After eight perfect riffle shuffles, the original order of 52 cards would be restored, provided the deck is divided exactly in half and the bottom card drops first.
Even casual gamblers understand that a deck of cards must be thoroughly shuffled to ensure everyone has an equal chance of winning based on the luck of the draw.
But how many shuffles is enough? One or two doesn’t seem adequate, but what about three, four or even five? Surely, that’s more than enough.
If you think so, fold your hand now.
The number of possible sequences in a standard deck of 52 cards is more than 8 x 10 to the 67th power, or eight followed by 67 zeros. Shuffling enough to ensure each sequence is equally possible thwarts players who might attempt to exploit discernible patterns that hang on after the conclusion of a previous hand in a poorly shuffled deck.
A century ago, a California chicken farmer was among the first to notice the advantage.
Charles Jordan would ask someone to shuffle and cut a fresh deck of cards a couple of times, then instruct the person to look at the top card, memorize it, insert it into the middle of the deck, and shuffle and cut the deck a final time. Mr. Jordan would then lay the cards face up and pluck the chosen one from the array. (Some versions have the card plucked from the middle and placed on the top or bottom of the deck, but the effect would be the same.)
Because the deck was fresh, it started out in numerical order by suit. A few shuffles weren’t enough to randomize the cards, and once they were laid out, a series of rising sequences would be visible. For example, the arrangement Ace, 5, 2, 3, 6, 7, 4 has two rising sequences interleaved: Ace, 2, 3, 4 and 5, 6, 7.
The secret of Mr. Jordan’s trick—which works about 84% of the time with three shuffles of a fresh deck, according to mathematicians Persi Diaconis and Dave Bayer—is that the chosen card, having been inserted into the middle of the deck, is now out of sequence. Mr. Jordan would simply trace the order of each suit to determine which card was out of place.
Most casual cards players under-shuffle, but it wasn’t until 1989 that Dr. Diaconis and Dr. Bayer proved there was a magic number of shuffles, what they called a cutoff, to randomize a deck.
For a deck of 52, they determined the cutoff is seven shuffles.
“If you shuffle less, the deck is far from random,” said Dr. Diaconis, who devotes two weeks to the mathematics of shuffling in a course he teaches at Stanford University. “If you shuffle a little more, it’s as close to random as can be.”
To understand what happens when the threshold is reached, imagine making marble cake with chocolate and vanilla batter.
“If you stir it a bit, you still see brown and white,” said Dr. Bayer, who teaches at Barnard College. “If you stir it more, you get tighter swirls, but you can still see both colors. At some point, it magically transitions to tan.”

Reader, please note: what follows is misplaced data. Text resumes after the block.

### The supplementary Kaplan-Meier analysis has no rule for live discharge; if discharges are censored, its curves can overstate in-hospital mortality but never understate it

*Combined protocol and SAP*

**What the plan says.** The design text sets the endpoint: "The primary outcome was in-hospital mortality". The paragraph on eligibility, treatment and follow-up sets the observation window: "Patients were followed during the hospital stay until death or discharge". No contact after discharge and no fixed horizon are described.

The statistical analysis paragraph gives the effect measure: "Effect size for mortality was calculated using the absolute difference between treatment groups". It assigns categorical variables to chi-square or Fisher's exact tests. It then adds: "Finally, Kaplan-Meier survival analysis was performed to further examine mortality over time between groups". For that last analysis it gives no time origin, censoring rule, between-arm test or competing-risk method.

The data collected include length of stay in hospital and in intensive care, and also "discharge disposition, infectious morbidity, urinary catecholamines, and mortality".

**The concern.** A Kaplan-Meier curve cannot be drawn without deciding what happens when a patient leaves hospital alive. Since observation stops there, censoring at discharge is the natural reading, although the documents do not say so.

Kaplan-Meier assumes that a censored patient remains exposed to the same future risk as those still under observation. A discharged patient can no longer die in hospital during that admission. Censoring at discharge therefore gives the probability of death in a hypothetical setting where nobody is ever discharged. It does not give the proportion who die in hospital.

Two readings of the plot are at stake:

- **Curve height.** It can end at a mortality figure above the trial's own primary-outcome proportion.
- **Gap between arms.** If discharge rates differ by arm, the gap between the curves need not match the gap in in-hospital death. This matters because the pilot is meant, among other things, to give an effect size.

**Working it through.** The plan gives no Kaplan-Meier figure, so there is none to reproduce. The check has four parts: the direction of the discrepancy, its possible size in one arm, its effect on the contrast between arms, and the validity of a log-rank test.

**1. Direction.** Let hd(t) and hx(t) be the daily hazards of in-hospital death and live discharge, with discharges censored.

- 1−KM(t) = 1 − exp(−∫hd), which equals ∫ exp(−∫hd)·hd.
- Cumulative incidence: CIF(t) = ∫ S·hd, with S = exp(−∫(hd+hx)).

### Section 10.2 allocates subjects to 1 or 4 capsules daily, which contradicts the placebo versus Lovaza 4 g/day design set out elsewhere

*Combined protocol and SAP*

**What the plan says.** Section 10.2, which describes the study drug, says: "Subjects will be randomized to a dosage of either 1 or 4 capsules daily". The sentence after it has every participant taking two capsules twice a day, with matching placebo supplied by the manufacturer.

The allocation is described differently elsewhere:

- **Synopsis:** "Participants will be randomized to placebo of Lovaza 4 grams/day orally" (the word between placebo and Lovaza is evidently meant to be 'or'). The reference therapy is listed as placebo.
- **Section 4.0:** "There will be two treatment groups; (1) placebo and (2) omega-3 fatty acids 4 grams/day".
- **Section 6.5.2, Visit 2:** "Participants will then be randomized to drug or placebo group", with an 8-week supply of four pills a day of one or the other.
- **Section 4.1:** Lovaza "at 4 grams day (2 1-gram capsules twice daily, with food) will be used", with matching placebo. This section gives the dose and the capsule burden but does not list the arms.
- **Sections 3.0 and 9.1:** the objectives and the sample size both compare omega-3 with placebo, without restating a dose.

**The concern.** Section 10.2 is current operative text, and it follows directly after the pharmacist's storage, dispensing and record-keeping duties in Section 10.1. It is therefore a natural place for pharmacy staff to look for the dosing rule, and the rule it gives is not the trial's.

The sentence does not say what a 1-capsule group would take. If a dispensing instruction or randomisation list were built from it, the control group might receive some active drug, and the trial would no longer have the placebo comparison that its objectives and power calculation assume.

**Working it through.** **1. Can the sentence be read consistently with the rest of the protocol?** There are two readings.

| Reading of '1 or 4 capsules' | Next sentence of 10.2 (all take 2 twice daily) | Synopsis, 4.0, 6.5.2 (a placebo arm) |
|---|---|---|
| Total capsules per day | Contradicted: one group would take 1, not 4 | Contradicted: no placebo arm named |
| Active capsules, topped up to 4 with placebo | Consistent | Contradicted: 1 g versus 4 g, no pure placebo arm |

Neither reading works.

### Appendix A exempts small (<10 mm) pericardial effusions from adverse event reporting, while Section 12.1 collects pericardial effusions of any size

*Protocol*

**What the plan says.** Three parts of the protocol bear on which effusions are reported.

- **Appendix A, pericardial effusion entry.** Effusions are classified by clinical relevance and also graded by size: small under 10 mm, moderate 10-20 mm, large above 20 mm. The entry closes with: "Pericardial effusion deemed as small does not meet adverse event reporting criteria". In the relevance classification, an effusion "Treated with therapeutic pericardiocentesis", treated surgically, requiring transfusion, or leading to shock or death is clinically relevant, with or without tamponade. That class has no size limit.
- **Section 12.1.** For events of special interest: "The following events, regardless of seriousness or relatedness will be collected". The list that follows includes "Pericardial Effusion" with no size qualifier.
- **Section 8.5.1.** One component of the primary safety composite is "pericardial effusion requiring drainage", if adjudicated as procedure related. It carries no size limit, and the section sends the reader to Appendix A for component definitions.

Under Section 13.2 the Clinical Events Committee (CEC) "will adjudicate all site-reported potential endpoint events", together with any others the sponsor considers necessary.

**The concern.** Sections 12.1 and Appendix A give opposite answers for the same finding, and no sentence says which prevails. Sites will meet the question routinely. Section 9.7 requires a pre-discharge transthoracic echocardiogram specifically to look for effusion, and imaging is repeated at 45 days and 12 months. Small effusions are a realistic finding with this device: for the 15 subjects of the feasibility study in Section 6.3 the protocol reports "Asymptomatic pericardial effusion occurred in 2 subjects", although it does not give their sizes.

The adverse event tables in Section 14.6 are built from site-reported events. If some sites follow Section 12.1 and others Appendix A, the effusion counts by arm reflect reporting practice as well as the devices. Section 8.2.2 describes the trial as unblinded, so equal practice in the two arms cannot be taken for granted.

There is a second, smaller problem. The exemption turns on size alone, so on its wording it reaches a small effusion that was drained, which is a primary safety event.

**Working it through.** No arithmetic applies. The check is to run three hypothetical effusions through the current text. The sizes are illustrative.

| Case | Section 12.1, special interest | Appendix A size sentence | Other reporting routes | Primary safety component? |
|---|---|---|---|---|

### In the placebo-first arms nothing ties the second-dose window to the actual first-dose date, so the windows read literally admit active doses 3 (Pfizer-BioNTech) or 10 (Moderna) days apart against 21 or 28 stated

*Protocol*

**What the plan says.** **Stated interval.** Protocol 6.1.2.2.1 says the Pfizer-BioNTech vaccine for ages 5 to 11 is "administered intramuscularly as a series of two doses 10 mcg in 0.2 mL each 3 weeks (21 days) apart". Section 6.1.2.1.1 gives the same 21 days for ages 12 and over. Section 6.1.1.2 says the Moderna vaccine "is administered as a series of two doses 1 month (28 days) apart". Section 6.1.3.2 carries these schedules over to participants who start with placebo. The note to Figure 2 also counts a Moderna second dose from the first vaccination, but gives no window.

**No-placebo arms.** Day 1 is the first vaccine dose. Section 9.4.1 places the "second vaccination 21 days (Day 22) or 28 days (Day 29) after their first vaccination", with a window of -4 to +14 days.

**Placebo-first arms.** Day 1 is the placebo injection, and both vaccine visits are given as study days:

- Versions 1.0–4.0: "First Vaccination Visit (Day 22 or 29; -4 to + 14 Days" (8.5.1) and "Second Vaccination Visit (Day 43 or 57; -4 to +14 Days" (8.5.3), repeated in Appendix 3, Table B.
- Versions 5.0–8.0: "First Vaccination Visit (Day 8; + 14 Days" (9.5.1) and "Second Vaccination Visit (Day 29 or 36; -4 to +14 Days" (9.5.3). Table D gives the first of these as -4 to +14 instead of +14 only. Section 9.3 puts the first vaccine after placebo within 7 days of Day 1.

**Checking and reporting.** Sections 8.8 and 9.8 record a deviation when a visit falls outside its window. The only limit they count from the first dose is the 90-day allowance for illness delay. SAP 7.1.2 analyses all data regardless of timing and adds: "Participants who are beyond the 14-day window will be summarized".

Kneading dough also offers an apt illustration. If you fold the dough over once, you get two distinct layers. Fold it a second time and you get four. But if you fold it 10 times, you get 1,024 mingled layers.
In the case of randomizing cards, there is one important caveat: The seven-shuffle cutoff applies to an ordinary, and imperfect, riffle shuffle of 52 cards.
A riffle shuffle is when you divide a deck of cards in half, apply pressure to the back of the stacks with your forefinger and riffle each side with your thumbs to drop a few cards at a time onto a common pile. The number of cards that falls alternately from each side varies, and that imperfection helps ensure the randomness.
In contrast, a perfect riffle shuffle, with exactly one card dropping from each side until all the cards are down, wouldn’t randomize the deck, and after eight perfect shuffles, the original order of 52 cards would be restored, provided the deck is divided exactly in half and the card that was originally on the bottom drops first.
In the business world, casinos have the clearest interest in thoroughly shuffling cards—but they also have a competing concern.
“We consider productivity loss versus the associated risk of not shuffling completely randomly,” said Jason Sides, vice president of casino operations for the Golden Nugget in Las Vegas.
In other words, casinos want to minimize the amount of time dealers spend shuffling cards in order to maximize the amount of time customers spend gambling.
To facilitate this, casinos establish protocols for shuffling decks of different sizes, set time limits for the shuffles and conduct audits to ensure dealers adhere to the standards.
At the Golden Nugget, shuffling a single deck takes 18 seconds. A double deck takes 45 seconds. Six takes 120 seconds. And eight takes 150 seconds.
According to the mathematicians, machines don’t do a better job of shuffling cards, but Mr. Sides said they do have a benefit: “There is no downtime for shuffling.”
The odds are always with the house. Shuffle management is just one more ace in the hole.